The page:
Page 2 of the Professional Learning Progression (PDF) describes all of the components of this learning event and the additional support available. Teachers new to a course, but have previously attended Foundations for Implementation, can choose to engage in the course Content Modules in the Professional Learning Portal rather than attending the entire series of learning events again.

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Building on Instructional Practice Series

The Building on Instructional Practice Series consists of three different events – Building on Discourse, Building on Assessment, Building on Equity – that are designed for teachers with a minimum of one year of experience teaching with CPM instructional materials and who have completed the Foundations for Implementation Series.

Building on Equity

In Building on Equity, participants will learn how to include equitable practices in their classroom and support traditionally underserved students in becoming leaders of their own learning. Essential questions include: How do I shift dependent learners into independent learners? How does my own math identity and cultural background impact my classroom? The focus of day one is equitable classroom culture. Participants will reflect on how their math identity and mindsets impact student learning. They will begin working on a plan for Chapter 1 that creates an equitable classroom culture. The focus of day two and three is implementing equitable tasks. Participants will develop their use of the 5 Practices for Orchestrating Meaningful Mathematical Discussions and curate strategies for supporting all students in becoming leaders of their own learning. Participants will use an equity lens to reflect on and revise their Chapter 1 lesson plans.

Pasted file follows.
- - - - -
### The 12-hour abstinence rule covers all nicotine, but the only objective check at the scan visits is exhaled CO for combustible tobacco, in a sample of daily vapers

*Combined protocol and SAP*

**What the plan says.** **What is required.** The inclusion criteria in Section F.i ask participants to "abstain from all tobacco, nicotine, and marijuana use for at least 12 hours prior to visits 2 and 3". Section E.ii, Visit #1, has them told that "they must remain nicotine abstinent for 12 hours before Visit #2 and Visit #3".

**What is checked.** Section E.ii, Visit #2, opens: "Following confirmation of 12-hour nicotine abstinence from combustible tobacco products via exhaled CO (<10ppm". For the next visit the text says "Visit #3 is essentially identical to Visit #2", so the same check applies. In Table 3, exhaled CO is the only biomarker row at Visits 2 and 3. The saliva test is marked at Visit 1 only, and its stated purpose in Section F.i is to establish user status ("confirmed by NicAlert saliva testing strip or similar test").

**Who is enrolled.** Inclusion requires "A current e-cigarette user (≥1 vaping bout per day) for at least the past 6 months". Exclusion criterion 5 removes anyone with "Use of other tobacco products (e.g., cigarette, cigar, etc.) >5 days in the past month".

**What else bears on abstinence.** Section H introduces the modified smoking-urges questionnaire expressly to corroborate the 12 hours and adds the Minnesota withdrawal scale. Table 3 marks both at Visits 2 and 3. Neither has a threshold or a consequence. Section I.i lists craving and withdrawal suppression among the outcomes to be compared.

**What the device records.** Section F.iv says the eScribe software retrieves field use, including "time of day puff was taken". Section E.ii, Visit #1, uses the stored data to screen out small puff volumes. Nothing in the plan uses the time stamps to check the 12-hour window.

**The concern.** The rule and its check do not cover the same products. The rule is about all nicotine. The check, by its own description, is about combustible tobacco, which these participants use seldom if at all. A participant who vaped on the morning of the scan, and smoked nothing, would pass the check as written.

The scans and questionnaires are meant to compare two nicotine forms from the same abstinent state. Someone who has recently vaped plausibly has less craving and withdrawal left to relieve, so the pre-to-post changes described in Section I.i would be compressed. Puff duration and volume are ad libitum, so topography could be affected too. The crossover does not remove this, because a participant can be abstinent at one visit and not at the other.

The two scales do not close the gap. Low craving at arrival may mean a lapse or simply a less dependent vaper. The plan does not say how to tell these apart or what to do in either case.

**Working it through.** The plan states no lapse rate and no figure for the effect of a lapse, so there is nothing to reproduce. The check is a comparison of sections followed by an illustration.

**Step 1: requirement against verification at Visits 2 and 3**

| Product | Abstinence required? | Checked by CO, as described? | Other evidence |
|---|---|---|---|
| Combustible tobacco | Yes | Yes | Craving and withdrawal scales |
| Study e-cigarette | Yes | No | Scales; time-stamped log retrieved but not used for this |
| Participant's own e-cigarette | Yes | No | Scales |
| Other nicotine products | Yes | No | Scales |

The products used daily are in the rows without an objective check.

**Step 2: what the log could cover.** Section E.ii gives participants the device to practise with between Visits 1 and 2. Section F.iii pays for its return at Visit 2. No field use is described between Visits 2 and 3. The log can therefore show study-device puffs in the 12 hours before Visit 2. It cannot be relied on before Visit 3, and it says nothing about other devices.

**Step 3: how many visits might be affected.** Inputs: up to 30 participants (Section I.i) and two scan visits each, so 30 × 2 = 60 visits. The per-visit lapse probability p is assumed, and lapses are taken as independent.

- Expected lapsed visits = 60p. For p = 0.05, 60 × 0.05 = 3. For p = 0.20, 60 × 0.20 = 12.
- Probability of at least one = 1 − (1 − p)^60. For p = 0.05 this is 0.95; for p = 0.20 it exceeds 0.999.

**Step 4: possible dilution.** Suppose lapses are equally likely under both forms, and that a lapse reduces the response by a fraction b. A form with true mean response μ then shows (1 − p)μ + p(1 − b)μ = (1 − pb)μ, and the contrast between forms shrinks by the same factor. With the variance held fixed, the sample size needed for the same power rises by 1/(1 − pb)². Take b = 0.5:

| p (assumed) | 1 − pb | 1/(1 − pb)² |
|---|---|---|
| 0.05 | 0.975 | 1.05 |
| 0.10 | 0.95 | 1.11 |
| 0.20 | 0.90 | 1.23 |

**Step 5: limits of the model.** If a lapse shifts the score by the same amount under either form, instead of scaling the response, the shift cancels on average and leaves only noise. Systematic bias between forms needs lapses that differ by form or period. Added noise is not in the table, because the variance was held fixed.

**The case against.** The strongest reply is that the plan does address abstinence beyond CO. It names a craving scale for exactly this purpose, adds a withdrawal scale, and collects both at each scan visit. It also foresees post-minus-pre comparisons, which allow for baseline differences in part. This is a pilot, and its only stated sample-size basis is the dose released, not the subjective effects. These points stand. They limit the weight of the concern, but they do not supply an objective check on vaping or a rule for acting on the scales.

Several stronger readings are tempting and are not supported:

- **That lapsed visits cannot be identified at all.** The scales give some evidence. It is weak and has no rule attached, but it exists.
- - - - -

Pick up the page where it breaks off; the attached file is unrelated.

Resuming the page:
Building on Assessment

In Building on Assessment, participants will apply assessment research and develop methods to provide feedback to students and inform equitable assessment decisions. On day one, participants will align assessment practices with learning progressions and the principle of mastery over time as well as write assessment items. During day two, participants will develop rubrics, explore alternate types of assessment, and plan for implementation that supports student ownership. On the third day, participants will develop strategies to monitor progress and provide evidence of proficiency with identified mathematics content and practices. Participants will develop assessment action plans that will encourage continued collaboration within their learning community.

Building on Discourse

In Building on Discourse, participants will improve their ability to facilitate meaningful mathematical discourse. This learning experience will encourage participants to adjust their instructional practices in the areas of sharing math authority, developing independent learners, and the creation of equitable classroom environments. Participants will plan for student learning by using teaching practices such as posing purposeful questioning, supporting productive struggle, and facilitating meaningful mathematical discourse. In doing so, participants learn to support students collaboratively engaged with rich tasks with all elements of the Effective Mathematics Teaching Practices incorporated through intentional and reflective planning.